In addition, it seems that many young divinity students and ministers visited Newton for advice. For example, he writes in his diaries on 29 April, 1773, that a Mr Collins, ‘a serious young man of Cambridge’ had visited him. On 3 June, 1775, his diaries mention him again, thus giving the impression that he had undertaken the task of mentoring this young man.72
In 1774, he writes about a Mr Gurdon, who, according to Newton, was ‘a valuable young man. I think he is for judgment and spirit one of the first of the younger ministers.’73 Again, in June 1777, he records that two young men preparing for the church had settled in Olney to learn theology from him.74
His commitment to mentoring young ministers is captured well in a conversation he records with Rev. William Jay. Newton tells him:
Some of us are going off the stage, but we rejoice to see others rising up and coming forward. But, my young friend, you are in a very trying situation, and I am concerned for your safety and welfare. I have been so many years in the ministry, and so many years a minister in London and if you will allow me to mention some of the snares and dangers to which you are exposed, I shall be happy to do it.75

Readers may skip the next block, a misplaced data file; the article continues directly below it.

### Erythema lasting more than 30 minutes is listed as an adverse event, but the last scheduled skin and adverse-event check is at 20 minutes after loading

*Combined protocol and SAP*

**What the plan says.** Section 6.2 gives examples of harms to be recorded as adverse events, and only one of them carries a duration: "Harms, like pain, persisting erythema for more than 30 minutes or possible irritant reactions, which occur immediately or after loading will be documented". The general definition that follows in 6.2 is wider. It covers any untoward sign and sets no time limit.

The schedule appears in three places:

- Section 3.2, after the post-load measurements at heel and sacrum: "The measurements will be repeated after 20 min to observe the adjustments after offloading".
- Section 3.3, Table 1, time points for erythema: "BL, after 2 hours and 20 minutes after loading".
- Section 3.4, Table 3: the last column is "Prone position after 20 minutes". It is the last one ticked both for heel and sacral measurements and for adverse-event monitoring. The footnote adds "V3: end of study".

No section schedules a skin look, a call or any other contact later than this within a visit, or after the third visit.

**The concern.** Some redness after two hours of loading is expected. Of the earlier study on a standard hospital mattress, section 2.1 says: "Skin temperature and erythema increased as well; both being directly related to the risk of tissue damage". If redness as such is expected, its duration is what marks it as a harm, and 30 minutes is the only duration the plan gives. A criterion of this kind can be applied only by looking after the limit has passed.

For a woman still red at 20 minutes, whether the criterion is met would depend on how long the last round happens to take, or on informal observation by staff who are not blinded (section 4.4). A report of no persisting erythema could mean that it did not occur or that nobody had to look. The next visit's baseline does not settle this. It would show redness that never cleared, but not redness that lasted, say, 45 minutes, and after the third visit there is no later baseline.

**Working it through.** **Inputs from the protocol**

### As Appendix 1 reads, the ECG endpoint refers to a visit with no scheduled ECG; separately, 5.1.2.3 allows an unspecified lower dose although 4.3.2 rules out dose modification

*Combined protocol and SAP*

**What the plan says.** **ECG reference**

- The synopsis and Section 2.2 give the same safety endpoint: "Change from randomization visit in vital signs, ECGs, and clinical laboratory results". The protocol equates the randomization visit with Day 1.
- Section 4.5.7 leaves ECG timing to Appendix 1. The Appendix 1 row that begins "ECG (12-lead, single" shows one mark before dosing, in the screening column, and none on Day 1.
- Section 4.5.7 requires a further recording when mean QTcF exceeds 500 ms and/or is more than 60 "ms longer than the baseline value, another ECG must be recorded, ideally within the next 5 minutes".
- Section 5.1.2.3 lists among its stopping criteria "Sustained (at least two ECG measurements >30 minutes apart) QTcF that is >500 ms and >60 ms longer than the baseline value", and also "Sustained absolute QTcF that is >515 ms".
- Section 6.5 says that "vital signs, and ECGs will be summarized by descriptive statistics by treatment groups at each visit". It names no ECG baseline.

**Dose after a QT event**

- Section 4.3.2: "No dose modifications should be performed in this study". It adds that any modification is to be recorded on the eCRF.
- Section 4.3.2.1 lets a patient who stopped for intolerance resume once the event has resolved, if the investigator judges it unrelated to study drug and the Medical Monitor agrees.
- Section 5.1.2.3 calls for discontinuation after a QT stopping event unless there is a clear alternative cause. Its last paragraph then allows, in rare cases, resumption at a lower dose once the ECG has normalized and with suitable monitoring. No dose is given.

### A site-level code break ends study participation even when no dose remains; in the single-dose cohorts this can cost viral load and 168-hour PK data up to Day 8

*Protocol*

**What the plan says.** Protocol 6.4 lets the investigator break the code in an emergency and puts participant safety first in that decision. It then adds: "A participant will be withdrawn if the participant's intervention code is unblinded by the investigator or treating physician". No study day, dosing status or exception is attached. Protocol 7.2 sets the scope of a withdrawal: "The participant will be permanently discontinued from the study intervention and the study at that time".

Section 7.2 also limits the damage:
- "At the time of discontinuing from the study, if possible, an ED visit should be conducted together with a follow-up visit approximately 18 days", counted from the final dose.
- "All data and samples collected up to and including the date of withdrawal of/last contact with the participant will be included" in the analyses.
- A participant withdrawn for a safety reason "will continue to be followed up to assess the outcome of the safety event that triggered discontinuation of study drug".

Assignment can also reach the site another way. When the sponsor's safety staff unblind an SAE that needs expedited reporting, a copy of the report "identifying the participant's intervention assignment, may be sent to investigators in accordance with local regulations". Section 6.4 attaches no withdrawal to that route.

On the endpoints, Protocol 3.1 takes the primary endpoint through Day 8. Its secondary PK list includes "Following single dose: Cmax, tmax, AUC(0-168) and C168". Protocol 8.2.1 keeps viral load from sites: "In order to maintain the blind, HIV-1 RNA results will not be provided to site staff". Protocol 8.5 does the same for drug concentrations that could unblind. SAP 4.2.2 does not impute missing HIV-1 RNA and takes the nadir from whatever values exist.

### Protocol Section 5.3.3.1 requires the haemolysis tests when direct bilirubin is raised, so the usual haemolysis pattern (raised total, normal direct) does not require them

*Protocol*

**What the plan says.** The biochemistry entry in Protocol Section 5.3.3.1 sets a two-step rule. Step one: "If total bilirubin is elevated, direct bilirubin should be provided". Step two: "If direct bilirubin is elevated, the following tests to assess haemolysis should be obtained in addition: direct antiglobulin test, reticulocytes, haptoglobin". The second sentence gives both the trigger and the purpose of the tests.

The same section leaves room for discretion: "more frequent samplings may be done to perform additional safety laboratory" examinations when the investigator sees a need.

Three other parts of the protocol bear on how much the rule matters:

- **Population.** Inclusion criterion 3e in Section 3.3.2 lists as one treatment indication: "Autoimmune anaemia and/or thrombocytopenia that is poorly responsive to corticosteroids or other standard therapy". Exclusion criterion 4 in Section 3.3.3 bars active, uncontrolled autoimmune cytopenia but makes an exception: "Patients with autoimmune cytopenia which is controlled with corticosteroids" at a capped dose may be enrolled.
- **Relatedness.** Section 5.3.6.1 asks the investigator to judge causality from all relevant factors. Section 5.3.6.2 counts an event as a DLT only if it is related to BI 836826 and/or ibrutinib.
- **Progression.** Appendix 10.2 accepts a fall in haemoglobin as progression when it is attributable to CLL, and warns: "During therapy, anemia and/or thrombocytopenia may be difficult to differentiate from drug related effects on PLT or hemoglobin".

In London, he would receive ministers and friends at his home for breakfast once a week, in a surprisingly informal atmosphere. Richard Cecil noted that ‘Young ministers were peculiarly the objects of his attention.’76
Perhaps the most significant mentoring relationship Newton had was with Wilberforce. Its significance is captured well in Aitken’s biography: ‘Without William Wilberforce there would have been no successful parliamentary campaign in the eighteenth and early nineteenth-century for the abolition of the slave trade. But without John Newton, William Wilberforce would not have been engaged in such a role.…’77
When he was eight years old, William Wilberforce had accompanied his aunt to hear Newton tell stories of
his former slave-trading life and how God had rescued him to be a minister of the Gospel. However, young William’s mother was less open to this kind of ‘enthusiasm’ than was his aunt. Disliking Newton’s ‘methodism’, she determined that her boy would not listen to him again. As a result, she was largely successful in shielding her son from such ‘enthusiasts’ for over a decade.